Posts Tagged ‘deception’

Ken Rockwell on “Nikon’s Big Deception” with the D600, D800 and D4

Proto-photo-blogger Ken Rockwell has interesting things to say about what he calls “Nikon’s big deception.” If you’re currently considering the new D600, his “What’s New in September 2012″ words will be music to your ears:

Holy cow, I just realized Nikon’s big deception: the D600, D800, D800E and D4 are all the same cameras designed and produced in parallel at the same time and all have the same insides, producing the same images with the same processing power, same LCDs, same green-shift problems and identical AF controls. They differ only in exterior packaging and when Nikon chose to announce them to make them appear different. It’s just like 1980 again!

Back when Nikon ruled the pro 35mm world, all their 35mm cameras took the same pictures. The only differences were how tough and how fast they were. Consumer cameras like the EM were plasticy and worked OK, while the F3 was tough and fast, with the FE in the middle. All took the same film and same lenses, had the same meters, the same automatic modes, all focused the same, and all took exactly the same pictures.

[...] Today, Nikon’s 2012 FX trio of D600, D800 and D4 obviously were all designed and manufactured at the same time with the same innards, and merely announced in descending cost order at different times to try to hide the simple fact that they’re the same camera inside.

So Rockwell’s claim is that Nikon is taking the same powerful guts of the D4 and hamstringing it in various ways (e.g. firmware, build, features) in order to target different segments of the camera market — the same thing Canon is doing with the 1D X and 1D C.

Truth, Lies and Deception in Photography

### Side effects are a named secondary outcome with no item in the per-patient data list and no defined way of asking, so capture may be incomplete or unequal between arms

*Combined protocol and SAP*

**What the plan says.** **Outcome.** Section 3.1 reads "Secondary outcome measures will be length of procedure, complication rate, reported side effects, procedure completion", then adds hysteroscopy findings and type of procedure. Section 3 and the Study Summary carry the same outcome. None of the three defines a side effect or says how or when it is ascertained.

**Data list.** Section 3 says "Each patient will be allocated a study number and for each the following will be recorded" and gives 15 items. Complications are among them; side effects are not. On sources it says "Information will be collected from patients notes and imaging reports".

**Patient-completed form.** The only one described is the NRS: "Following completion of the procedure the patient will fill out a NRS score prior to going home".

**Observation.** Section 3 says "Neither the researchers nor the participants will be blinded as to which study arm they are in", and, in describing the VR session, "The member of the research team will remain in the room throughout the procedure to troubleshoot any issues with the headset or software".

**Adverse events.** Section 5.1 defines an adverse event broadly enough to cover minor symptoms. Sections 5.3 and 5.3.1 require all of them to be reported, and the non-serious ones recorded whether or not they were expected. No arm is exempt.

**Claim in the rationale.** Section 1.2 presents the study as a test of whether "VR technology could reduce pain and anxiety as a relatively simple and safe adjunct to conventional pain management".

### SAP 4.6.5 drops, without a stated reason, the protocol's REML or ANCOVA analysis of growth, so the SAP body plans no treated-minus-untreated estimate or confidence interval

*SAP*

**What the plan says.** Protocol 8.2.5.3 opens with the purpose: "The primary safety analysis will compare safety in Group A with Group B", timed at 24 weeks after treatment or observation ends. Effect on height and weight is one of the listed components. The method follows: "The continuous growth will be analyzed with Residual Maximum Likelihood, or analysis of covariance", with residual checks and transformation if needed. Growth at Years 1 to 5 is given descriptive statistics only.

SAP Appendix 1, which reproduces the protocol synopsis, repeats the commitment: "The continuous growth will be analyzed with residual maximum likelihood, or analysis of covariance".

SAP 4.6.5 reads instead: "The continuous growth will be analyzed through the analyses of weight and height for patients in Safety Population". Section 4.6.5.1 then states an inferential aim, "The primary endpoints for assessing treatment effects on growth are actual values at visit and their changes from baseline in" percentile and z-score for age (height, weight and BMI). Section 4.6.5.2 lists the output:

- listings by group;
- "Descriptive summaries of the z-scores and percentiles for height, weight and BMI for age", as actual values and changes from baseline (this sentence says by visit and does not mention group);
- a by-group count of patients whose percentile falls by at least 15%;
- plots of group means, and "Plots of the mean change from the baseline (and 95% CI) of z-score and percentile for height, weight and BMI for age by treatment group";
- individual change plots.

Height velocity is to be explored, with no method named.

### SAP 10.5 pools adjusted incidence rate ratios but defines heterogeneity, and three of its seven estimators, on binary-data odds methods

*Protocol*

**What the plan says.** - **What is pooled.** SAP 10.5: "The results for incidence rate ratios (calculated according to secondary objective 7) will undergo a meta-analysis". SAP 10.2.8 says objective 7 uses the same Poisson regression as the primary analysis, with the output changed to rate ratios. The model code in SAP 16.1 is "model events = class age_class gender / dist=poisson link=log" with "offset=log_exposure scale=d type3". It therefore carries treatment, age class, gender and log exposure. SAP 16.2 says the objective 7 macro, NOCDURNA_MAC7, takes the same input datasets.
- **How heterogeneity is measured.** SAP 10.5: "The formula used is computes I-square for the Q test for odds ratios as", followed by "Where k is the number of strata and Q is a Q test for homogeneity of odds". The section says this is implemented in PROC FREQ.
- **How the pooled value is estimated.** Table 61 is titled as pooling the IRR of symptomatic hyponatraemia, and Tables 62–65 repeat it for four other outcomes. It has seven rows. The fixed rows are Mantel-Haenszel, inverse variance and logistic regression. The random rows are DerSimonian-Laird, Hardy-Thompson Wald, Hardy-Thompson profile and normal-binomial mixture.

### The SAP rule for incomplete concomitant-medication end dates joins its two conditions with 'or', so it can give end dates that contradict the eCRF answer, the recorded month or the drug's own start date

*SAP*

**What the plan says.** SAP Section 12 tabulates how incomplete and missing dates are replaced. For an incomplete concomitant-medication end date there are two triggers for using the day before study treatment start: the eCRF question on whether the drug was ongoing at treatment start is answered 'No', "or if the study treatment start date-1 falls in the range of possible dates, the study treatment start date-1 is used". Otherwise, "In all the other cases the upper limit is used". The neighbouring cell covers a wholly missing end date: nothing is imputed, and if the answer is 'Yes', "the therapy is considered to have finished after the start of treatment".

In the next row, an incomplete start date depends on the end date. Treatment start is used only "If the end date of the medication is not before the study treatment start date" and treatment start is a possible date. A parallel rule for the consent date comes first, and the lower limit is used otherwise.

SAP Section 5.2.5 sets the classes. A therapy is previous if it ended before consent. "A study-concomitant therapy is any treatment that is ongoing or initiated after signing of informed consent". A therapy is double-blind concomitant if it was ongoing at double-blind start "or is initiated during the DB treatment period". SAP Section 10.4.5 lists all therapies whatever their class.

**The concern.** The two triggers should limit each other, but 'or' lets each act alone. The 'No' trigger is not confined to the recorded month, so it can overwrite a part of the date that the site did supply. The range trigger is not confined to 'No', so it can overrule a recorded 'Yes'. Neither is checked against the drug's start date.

The debate regarding what makes a photograph “truthful” or not is probably as old as the art of photography itself. By sheer coincidence, there were a couple interesting articles published today on this issue, and written from two different points-of-view.
Read more…

The Dark Side of Wildlife Filmmaking

Remember the controversy last year surrounding the use of a captive wolf in an award-winning wildlife photograph? Turns out this kind of deception might be common practice in the world of wildlife filmmaking.

Chris Palmer — the producer and director of quite a few notable wildlife films — has written a new book titled Shooting in the Wild in which he exposes many of the “dirty secrets” of nature documentaries.

The above video is an ABC Nightline segment in which Palmer discusses many of the tricks used in the business, including using trained animals, dragging dead animal carcasses to locations, digging fake dens, and even telling outright lies in the narration. One shocking example is found in the Academy Award winning documentary White Wilderness: a scene that seems to show lemming suicide was actually created by pushing lemmings off a cliff using a rotating platform.

Palmer also reflects on the question: does the positive good these faked scenes do justify the dishonest tricks used to create them? What do you think?


Update: Seems like the Hulu video above isn’t accessible to those outside the US. Here are a couple more links you can try: ABC News and Link TV.